If the vendor has undertaken to carry out repairs, or to finish
decoration of a property, it is important that the documentation
makes it clear that the work is to be done to a proper standard.
The Agreement for Sale and Purchase enables the purchaser to
make an extra inspection prior to settlement to ensure that the
work has been carried out.

TELEPHONES

Check whether the telephone is a rented one (which will probably
remain in the property) or whether it belongs to the vendor and will
be removed. With the increasing number of telephones being
owned by vendors you should note Telecom may be charging you
for rental of phones which you are not using.

ALARM SYSTEMS

Check if the alarm system is monitored. You are not expected to
assume responsibility for the Agreement with the security firm if
there is a current agreement.


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          Govett Quilliam Guide to House Buyers and Sellers

LEGAL CHARGES AND DISBURSEMENTS

We will advise you by phone (if you seek a quote) or at the initial
interview, the all inclusive costs to complete your particular
transaction. You should know the cost to be able to calculate the
total commitment when possible loan application fees and
valuation fees are taken into account.

RATES

The Local Government (Rating) Act 2002 enables District and
Regional authorities to levy rates against properties for the
purposes of the authority as defined in the Local Government Act
2002. Your contract to purchase or sell provides for all outgoings
and incomings excluding insurance premiums, to be apportioned
between the parties on the date of possession. It is for this reason
that you find on the settlement statement either a debit or credit of
a proportion of the rates payable in respect of the property.

The Solicitors acting for purchaser and vendor respectively in any
transaction have responsibilities to ensure that Sales Notices are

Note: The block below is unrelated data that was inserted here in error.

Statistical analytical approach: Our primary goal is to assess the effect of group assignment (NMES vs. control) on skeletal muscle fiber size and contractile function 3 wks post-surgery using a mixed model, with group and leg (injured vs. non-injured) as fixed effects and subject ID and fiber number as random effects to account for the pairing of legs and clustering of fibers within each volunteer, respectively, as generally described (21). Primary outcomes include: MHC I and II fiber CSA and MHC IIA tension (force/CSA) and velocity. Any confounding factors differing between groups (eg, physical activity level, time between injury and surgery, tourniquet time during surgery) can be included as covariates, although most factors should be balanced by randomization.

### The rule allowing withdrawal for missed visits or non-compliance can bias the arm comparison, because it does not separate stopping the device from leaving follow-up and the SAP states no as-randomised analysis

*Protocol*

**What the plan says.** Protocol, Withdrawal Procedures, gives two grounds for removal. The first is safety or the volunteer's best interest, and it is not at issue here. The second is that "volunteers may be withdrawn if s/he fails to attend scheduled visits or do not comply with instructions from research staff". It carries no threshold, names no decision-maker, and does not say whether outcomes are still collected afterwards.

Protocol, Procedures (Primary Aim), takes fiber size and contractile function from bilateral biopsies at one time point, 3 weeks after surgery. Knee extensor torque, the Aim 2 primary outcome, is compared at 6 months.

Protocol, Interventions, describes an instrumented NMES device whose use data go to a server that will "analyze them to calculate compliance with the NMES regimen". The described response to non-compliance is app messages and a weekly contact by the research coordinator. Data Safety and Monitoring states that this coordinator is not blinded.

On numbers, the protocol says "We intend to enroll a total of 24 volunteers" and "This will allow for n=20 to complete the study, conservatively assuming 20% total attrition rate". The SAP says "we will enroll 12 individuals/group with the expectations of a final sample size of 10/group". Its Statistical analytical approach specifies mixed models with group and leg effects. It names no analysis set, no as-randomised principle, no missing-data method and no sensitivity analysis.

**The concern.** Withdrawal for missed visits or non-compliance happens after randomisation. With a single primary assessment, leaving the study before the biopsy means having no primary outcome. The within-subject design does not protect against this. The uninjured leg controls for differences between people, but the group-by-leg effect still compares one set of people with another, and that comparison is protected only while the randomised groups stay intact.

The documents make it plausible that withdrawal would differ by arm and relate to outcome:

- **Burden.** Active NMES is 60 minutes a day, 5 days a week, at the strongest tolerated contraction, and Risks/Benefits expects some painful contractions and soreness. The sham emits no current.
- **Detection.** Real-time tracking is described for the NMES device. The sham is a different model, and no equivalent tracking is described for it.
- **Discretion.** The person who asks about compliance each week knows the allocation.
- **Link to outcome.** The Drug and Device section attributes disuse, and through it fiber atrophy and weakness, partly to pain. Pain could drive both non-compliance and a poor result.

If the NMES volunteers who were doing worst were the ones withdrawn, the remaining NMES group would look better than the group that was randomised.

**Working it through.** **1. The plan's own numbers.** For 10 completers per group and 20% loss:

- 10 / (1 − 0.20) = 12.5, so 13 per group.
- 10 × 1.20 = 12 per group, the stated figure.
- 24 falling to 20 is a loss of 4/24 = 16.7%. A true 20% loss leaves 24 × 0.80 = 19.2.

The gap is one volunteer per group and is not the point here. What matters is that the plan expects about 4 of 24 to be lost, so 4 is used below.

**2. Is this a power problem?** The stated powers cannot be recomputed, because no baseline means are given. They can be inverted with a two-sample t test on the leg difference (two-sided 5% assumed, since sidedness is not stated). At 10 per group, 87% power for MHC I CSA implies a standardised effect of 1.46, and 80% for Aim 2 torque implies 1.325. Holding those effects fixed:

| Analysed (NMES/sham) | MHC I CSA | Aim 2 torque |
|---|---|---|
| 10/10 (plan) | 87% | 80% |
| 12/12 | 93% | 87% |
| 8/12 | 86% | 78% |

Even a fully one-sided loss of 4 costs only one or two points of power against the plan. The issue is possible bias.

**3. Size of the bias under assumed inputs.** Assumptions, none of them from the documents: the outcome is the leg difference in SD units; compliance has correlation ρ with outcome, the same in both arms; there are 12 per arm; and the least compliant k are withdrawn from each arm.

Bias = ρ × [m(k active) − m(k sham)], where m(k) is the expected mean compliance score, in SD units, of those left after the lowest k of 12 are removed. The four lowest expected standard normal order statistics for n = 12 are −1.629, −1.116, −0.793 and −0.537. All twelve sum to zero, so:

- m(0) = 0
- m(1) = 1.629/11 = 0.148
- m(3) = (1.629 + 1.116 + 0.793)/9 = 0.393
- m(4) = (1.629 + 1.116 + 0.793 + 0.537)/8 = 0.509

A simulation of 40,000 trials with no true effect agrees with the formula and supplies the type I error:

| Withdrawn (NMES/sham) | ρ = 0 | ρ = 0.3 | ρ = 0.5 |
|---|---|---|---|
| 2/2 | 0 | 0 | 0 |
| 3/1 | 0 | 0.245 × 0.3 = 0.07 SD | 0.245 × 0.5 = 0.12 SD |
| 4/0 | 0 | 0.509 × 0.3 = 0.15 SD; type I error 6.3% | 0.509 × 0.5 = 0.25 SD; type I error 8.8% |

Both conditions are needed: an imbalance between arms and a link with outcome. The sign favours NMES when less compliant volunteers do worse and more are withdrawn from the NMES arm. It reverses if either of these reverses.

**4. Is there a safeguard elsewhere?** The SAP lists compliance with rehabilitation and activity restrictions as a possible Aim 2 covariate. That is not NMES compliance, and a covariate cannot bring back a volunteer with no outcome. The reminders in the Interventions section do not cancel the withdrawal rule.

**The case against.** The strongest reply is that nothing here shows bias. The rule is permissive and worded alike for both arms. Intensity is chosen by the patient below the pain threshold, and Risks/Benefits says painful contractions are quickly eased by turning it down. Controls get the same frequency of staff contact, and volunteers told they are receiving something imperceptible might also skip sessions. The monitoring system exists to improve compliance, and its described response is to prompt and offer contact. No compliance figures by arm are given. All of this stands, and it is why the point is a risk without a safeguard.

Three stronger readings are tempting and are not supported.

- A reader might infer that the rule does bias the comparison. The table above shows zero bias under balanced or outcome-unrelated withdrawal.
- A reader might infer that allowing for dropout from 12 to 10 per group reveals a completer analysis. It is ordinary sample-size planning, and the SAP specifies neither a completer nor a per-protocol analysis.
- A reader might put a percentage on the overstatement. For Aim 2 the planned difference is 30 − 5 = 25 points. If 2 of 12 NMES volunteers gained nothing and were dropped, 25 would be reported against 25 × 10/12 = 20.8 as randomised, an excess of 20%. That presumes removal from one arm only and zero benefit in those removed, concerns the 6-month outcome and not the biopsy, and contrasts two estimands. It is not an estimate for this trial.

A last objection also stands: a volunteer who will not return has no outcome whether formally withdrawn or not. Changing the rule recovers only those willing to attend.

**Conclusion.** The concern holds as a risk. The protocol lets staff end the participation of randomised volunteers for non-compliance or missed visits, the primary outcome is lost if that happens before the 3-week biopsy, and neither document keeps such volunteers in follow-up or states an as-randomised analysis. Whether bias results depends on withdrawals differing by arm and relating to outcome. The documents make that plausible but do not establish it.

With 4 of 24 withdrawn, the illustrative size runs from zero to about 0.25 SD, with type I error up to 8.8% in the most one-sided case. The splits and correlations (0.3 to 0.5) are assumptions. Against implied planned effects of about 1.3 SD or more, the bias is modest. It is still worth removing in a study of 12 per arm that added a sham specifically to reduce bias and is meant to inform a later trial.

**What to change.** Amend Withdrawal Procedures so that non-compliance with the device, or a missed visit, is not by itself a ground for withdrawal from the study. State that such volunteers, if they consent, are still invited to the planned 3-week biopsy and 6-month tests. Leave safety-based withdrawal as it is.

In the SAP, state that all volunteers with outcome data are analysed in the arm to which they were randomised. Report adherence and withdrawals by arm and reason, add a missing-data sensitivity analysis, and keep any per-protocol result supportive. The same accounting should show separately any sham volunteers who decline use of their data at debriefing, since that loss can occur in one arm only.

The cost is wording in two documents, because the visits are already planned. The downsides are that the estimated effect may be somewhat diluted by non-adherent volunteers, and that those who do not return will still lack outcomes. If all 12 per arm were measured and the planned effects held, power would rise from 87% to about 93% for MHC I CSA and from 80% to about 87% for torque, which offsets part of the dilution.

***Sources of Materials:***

issued to two bodies concerned with updating the ownership
records of the property. The first body is Valuation New Zealand,
which is responsible for fixing Government Valuations on all real
estate in New Zealand. The second body is the District Council
which fixes rates used for local purposes.

When the Sales Notices are received by these organisations, their
computer records are changed and future demands for rates and
notices of any changes in valuation are automatically sent out to
the new owners at the new address. It is the responsibility of the
Solicitor for the vendor to accurately apportion rates to ensure that
there is a fair division of outgoings at the time of settlement.

INSURANCE OUTGOINGS

Insurance outgoings are not apportioned on settlement.
Purchasers should take out their own insurance with the company
of their choice from the settlement date.

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          Govett Quilliam Guide to House Buyers and Sellers



This firm actively encourages people to shop around and to survey
the insurance product offered by various companies. As with other
things in life, often price is not the only criteria which should be
considered. Most Banks have a multiple choice facility for
arranging insurance, the Bank obtaining commission from your
custom.
We suggest you make a diary note to check your insurance cover
annually to ensure your cover and the extent of it remains relevant
to the marketplace.

MORTGAGES AND REFINANCING

It is usual for a purchaser to have to undertake a mortgage to
complete the purchase of a home. The Residential Mortgage
Market is a highly attractive area for lenders. Many banks are
trying to increase their market share in this area. It is for this
reason you should keep in touch with this office to ensure that you
are using a mortgage product which fairly reflects the market
place.

The lending of money by a bank represents nothing more than a
service to you and you should not feel that the bank "owns" you.
Banks provide a service of lending money to you. You pay for the
service in both the application fee you pay at the time of the
uplifting of the funds and also through the interest and
miscellaneous bank charges which you are obliged to pay as part
of your loan. Your payments help keep the bank in business.

Therefore, please carefully check the competitiveness of your
mortgage product at least annually. Many home owners have
changed financiers in a marketplace which has experienced
fluctuating rates. Please talk to us if you are considering changing
banks. We can give you up to date trends and application fee
reductions available from time to time.

We would be pleased to assist you in your analysis of your
mortgage package at any time, including advising you on the pros
and cons of fixed interest rate borrowings.